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Give ‘The Chi’ Some Time to Grow

Lena Waithe’s expansive new show about the South Side of Chicago is still finding its rhythm—but its best moments are immersive and memorable

Showtime/Ringer illustration

There’s a lot to root for in The Chi. The new Showtime drama, premiering this Sunday, was created by Lena Waithe, best known to audiences as protagonist Dev Shah’s childhood best friend Denise on Master of None. (In September, Waithe became the first black woman to win a Primetime Emmy Award for comedy writing for “Thanksgivings,” the standout Season 2 episode charting Denise’s relationship with her mother.) The Chi’s ensemble cast includes both Jason Mitchell, who broke out as Eazy-E in 2015’s Straight Outta Compton and just delivered a wrenching lead performance in Dee Rees’s Mudbound, along with Alex Hibbert, the child actor who portrayed the youngest version of Chiron in Moonlight. The pilot was directed by Rick Famuyiwa, who helmed Dope and was briefly attached to The Flash. And according to Waithe herself, the show takes on an admirable project: fleshing out and shading in the South Side of Chicago, a part of the world held up by our own president as an abstract, racially loaded symbol of rampant inner-city violence.

Yet while watching the first handful of episodes, I found myself wanting to appreciate The Chi more than I was actually appreciating it. The show still has promise, and I’ll continue to watch over the course of its first season in the hopes that that promise will pan out. But The Chi also tends to get in its own way, bogging down lovely, warm, often funny vignettes drawn from its characters’ everyday existence with detours into high melodrama.

The Chi’s pilot is a strong opening salvo, and it accounts for most of my optimism that the show will eventually sort out what works from what doesn’t. The hour plays out as a day in the life of local teenager Coogie (Jahking Guillory). Cruising on his bike, soundtracked by fellow Chicago natives like Noname and Chance the Rapper, Coogie goes about his routine and, in the process, introduces us to his community. He harasses his local store owner for not giving him a discount. He visits his older brother Brandon (Mitchell), who’s left the neighborhood to work the line at a bourgie restaurant and share a bourgie, light-filled apartment with his girlfriend. And while feeding a dog he’s half-adopted, Coogie spots a dead body on the street, then does what any benignly selfish, stupidly gutsy teen boy would do: He takes the dead guy’s chain off his corpse. He’s already dead — what does he need it for?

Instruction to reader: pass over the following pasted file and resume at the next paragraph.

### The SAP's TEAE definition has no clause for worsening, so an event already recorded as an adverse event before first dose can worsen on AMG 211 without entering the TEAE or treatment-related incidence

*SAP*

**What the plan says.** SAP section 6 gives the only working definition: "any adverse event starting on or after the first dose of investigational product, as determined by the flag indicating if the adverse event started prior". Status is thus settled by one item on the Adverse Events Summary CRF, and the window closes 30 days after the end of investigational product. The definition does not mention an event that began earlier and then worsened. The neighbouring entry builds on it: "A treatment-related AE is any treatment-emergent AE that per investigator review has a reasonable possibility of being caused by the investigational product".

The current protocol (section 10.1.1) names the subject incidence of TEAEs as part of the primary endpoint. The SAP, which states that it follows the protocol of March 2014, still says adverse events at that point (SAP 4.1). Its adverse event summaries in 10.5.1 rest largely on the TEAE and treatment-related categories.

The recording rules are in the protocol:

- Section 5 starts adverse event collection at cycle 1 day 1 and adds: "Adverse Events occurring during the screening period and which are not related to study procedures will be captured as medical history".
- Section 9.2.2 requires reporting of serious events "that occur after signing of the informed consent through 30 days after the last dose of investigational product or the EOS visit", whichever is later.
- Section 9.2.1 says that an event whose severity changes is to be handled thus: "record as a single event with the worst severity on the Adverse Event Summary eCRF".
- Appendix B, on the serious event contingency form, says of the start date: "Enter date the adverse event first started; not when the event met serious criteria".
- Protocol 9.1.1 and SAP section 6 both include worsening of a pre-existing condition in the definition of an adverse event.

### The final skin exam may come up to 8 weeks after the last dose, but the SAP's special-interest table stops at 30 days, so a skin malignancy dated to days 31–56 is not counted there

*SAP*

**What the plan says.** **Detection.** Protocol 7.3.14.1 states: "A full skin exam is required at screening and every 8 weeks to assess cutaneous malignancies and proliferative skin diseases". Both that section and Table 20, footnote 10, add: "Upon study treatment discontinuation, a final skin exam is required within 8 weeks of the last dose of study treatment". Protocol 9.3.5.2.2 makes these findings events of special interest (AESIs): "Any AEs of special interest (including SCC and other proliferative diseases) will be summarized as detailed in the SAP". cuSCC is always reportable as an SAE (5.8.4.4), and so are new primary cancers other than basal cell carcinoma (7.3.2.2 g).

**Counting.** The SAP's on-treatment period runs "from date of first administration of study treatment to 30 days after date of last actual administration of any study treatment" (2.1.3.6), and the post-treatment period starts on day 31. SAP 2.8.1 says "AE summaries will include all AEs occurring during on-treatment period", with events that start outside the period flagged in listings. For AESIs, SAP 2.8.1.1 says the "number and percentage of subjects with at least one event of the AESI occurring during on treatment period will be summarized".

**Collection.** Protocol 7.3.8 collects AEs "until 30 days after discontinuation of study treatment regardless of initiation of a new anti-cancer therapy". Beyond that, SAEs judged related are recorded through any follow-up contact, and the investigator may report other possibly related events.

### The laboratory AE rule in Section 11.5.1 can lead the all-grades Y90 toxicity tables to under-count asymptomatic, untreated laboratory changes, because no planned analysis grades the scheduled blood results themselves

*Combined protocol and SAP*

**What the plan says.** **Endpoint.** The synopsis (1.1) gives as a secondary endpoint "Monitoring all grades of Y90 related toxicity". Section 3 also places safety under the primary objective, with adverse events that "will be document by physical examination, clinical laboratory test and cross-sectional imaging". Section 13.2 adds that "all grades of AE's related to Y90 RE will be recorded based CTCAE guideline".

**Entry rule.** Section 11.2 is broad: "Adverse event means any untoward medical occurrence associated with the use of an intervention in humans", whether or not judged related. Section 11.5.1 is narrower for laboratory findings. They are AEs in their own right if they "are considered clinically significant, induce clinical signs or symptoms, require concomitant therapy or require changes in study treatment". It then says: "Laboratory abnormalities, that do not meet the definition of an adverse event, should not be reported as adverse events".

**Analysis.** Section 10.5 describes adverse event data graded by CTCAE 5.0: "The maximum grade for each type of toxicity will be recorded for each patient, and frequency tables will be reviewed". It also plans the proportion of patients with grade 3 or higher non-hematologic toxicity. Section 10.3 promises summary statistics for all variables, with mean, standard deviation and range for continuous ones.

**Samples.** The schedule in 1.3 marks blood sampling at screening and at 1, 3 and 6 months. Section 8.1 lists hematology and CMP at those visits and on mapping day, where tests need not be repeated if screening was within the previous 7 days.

In just 50-odd minutes of screen time, Guillory makes an indelible impression. Charismatic and agile, he’s the perfect entry point to the South Side’s interconnected patchwork, floating freely between police and criminals, resigned old-timers and upwardly mobile young people itching to leave. The series he introduces would be a fine one, acknowledging the reality of gun violence and gang activity but largely using it as a backdrop for more quotidian, though no less significant struggles: dealing with one’s overbearing, drunken mother (Sonja Sohn, whose presence pushes comparisons to The Wire from likely to inevitable), or all the small but cumulative ways an overbearing police presence makes itself felt.

But that one stolen necklace proves a fateful, and fatal, mistake. In an impulsive confrontation initiated by Ronnie (Ntare Guma Mbaho Mwine), the slain boy’s stepfather, who gave him the chain in the first place, Ronnie shoots Coogie, eliminating The Chi’s seeming focal point before the show has had a chance to fully coalesce around him. Such misdirection can be an effective means of shocking the audience to attention, as Game of Thrones taught us. Still, The Chi hasn’t yet replaced Coogie as its beating heart, and the hairpin turn into an ugly cycle of retribution and miscommunication his death represents doesn’t always square well with all the other stories The Chi is trying to tell.